Shaggy stocky aquatic animals, dam builders with scaly, oily tails. They are found in North America and Northern Eurasia; they use permanent paths along water streams where they can be caught. Good food especially tail. Traps: a solid net or row of loops across the water stream. Lifting loops or shock traps where they exit from water to trees. Traces and signs: five fingers with nail marks, often only four are visible. Rear track with a membrane, rounded. Look for beaver dams and houses, fallen and nibbled young trees, burrows and shavings near the water.
Various species are found in the Americas, Africa, and tropical Asia. Some climb trees. Living on earth are clumsy, easy to catch and stab. Needles can cause injury.
Secretive, mostly nocturnal animals of Eurasia and from Africa to Indonesia, lie in well-hidden nests during the day and hibernate in temperate regions. They move relatively slowly, so they can be caught up. Those that curl up are the easiest to catch. It is completely edible; handle with caution usually have parasites. The skin can be removed without contacting the thorns. Cook thoroughly. Traps for these small animals: the loop is unlikely to capture. Use shock traps hedgehogs like to sniff an obstacle. Traces : five fingers with long claws, but usually only four are visible.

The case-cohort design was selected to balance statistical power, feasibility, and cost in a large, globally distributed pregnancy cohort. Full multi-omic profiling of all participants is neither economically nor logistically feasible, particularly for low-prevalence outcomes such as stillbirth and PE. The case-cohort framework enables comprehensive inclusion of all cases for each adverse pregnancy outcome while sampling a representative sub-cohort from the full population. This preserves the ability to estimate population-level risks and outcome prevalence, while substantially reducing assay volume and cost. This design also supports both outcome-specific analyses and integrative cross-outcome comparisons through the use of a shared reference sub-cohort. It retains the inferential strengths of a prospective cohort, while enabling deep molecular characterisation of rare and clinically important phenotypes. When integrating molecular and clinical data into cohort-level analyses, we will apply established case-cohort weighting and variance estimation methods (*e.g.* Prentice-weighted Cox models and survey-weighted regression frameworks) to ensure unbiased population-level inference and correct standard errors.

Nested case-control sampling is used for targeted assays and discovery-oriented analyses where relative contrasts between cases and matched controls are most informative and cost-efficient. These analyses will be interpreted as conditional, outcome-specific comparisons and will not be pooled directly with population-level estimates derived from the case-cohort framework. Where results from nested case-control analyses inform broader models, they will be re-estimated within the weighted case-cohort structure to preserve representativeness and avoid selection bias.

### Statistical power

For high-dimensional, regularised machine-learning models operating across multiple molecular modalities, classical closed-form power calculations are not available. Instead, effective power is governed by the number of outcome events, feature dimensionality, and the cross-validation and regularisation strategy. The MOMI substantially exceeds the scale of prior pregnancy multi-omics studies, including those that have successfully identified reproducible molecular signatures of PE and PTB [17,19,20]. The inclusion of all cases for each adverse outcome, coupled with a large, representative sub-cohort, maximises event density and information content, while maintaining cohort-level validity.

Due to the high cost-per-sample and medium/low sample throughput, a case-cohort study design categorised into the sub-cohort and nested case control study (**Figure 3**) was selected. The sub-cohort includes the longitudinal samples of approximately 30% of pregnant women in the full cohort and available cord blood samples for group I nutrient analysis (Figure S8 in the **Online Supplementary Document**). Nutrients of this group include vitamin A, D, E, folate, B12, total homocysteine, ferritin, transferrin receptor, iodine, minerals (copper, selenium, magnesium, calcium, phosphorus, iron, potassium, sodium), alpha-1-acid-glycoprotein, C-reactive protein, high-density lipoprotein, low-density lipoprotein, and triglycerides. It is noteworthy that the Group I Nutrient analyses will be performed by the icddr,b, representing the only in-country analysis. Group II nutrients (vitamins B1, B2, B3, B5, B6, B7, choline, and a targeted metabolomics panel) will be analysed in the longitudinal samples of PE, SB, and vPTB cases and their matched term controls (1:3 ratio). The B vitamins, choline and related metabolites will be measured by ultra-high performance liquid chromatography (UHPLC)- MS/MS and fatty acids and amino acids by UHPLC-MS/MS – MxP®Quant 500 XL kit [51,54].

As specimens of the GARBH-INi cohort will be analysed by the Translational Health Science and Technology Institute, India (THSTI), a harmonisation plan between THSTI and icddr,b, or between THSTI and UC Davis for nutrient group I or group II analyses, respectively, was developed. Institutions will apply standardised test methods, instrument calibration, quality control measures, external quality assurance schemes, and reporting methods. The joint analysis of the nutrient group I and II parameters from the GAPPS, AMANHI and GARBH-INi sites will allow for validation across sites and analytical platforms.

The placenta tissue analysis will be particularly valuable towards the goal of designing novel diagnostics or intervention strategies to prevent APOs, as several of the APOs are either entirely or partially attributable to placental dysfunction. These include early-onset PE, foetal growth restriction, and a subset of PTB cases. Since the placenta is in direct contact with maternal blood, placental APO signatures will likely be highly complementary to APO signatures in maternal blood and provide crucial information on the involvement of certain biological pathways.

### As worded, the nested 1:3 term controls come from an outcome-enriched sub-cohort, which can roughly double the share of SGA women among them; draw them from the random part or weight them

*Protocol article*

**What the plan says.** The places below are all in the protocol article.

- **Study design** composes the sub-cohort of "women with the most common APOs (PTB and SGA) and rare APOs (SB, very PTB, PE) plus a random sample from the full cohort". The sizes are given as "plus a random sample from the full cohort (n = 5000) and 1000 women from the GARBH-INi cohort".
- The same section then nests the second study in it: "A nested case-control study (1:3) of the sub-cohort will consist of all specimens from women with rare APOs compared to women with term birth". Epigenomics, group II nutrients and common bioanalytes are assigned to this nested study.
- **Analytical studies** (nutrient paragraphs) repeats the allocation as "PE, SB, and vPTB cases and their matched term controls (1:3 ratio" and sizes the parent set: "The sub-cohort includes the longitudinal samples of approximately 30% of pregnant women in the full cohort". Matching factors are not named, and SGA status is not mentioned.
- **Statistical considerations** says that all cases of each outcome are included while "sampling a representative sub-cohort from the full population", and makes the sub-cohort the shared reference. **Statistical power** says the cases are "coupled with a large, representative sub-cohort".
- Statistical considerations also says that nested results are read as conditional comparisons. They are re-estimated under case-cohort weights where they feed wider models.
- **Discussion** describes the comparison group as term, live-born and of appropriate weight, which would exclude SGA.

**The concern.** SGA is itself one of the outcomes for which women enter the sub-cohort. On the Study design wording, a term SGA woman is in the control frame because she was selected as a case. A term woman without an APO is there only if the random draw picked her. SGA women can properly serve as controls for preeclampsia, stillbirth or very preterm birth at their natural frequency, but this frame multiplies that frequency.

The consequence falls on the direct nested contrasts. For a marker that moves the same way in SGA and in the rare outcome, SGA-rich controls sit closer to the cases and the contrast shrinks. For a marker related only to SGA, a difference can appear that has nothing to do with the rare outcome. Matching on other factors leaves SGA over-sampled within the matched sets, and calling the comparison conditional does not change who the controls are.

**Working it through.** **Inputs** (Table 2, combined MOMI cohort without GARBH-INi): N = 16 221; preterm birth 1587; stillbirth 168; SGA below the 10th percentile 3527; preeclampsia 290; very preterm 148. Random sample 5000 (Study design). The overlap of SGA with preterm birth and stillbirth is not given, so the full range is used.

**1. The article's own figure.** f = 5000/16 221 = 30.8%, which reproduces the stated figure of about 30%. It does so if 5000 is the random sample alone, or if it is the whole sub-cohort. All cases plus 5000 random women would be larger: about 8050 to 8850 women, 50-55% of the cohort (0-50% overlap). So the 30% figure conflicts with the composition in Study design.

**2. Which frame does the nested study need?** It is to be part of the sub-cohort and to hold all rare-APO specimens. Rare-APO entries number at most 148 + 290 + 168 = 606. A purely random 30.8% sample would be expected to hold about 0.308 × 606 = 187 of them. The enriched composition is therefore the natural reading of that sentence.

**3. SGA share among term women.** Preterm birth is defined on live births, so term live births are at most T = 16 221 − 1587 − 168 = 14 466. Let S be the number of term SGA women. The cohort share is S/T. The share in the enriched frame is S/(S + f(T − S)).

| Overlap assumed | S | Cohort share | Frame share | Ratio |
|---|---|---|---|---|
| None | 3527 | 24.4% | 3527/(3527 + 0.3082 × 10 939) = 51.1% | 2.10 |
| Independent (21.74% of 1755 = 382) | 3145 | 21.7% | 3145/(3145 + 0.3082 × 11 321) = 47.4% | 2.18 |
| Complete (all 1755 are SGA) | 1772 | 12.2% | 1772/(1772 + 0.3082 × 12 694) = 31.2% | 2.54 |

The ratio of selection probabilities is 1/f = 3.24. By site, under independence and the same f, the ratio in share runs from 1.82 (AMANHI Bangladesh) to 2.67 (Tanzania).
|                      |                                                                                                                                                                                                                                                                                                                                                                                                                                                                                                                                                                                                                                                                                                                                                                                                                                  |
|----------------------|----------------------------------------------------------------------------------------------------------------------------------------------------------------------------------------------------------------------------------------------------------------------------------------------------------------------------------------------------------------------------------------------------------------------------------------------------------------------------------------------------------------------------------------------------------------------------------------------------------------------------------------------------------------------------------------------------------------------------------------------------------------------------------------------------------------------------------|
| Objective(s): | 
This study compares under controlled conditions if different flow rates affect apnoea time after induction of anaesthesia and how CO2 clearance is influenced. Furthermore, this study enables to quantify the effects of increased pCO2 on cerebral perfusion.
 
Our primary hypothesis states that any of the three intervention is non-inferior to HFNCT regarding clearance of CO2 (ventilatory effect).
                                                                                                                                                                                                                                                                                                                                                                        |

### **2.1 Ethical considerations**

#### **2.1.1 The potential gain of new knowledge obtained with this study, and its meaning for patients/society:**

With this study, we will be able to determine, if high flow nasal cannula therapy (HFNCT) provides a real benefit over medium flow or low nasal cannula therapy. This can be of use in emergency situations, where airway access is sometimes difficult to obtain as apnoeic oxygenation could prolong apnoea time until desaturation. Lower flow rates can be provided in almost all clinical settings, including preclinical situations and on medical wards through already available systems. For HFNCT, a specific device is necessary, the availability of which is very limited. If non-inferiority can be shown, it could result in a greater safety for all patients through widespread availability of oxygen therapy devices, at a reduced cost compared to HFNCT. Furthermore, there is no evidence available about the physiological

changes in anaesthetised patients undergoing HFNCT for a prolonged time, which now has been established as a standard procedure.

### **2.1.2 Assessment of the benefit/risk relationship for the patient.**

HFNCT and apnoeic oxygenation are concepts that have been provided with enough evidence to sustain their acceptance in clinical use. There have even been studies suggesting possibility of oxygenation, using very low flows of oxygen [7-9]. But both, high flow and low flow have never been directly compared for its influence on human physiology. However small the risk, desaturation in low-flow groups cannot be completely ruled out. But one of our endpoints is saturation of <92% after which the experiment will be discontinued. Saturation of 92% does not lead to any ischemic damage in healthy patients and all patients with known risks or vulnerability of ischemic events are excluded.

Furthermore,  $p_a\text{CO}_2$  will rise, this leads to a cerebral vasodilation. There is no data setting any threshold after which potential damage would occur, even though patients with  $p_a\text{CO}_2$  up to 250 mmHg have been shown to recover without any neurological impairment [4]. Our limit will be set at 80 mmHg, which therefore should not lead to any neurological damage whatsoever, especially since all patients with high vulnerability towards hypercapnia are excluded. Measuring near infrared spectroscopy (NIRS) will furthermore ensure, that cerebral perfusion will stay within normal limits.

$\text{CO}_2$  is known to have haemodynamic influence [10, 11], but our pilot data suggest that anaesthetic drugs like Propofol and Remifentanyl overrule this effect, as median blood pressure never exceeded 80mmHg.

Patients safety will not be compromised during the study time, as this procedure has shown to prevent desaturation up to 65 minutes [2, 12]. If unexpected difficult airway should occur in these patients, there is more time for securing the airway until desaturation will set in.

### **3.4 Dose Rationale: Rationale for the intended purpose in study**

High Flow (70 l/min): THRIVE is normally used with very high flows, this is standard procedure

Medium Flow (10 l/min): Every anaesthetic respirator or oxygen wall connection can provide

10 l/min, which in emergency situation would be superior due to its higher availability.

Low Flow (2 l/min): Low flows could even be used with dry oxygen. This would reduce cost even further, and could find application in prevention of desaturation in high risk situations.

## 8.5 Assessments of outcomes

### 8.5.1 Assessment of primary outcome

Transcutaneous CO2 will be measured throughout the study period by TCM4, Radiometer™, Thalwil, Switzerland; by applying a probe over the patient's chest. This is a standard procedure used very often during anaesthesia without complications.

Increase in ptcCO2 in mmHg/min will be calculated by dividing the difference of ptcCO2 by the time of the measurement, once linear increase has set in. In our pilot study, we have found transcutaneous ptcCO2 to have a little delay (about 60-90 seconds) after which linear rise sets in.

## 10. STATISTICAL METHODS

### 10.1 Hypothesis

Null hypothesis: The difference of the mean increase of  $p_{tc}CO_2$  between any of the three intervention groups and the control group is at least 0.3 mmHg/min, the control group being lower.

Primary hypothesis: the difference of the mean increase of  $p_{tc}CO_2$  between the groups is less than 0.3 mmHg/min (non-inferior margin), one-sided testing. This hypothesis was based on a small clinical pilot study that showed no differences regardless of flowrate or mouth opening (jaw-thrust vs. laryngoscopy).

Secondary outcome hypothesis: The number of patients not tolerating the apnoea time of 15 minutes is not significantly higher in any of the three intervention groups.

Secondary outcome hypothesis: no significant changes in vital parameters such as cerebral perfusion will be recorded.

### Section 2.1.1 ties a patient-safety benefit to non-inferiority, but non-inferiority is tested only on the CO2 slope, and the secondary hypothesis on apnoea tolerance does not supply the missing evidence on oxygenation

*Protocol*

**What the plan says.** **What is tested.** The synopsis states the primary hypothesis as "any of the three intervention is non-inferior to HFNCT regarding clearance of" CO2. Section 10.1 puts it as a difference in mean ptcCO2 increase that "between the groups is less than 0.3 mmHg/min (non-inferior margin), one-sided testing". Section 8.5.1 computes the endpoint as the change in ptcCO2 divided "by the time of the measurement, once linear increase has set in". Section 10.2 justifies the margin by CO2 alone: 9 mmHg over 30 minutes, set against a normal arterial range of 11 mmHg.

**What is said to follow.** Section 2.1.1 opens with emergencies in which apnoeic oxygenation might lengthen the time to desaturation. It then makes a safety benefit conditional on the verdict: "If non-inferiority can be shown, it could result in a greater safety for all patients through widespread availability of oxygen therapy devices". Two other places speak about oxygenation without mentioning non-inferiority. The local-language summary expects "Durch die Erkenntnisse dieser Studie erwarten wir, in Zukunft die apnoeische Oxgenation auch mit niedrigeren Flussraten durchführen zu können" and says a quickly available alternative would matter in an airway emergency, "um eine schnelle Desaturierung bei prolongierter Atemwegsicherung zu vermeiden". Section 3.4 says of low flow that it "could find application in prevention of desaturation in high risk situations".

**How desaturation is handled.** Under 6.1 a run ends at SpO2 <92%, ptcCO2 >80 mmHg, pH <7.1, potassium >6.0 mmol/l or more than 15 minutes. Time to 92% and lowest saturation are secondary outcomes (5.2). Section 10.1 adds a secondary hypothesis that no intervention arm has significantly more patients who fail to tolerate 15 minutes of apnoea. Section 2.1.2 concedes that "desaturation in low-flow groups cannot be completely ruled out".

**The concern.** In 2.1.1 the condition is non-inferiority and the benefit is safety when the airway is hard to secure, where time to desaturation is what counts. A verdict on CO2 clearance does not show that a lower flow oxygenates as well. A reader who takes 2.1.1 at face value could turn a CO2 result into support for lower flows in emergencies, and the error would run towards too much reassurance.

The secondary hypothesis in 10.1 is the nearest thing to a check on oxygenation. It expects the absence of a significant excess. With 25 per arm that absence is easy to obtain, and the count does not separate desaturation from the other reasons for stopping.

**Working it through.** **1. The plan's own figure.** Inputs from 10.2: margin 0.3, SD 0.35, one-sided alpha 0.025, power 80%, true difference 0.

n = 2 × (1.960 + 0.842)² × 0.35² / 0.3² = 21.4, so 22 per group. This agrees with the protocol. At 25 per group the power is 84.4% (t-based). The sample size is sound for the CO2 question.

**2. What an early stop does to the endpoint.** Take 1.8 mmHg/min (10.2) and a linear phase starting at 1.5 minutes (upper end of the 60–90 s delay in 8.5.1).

The marten family.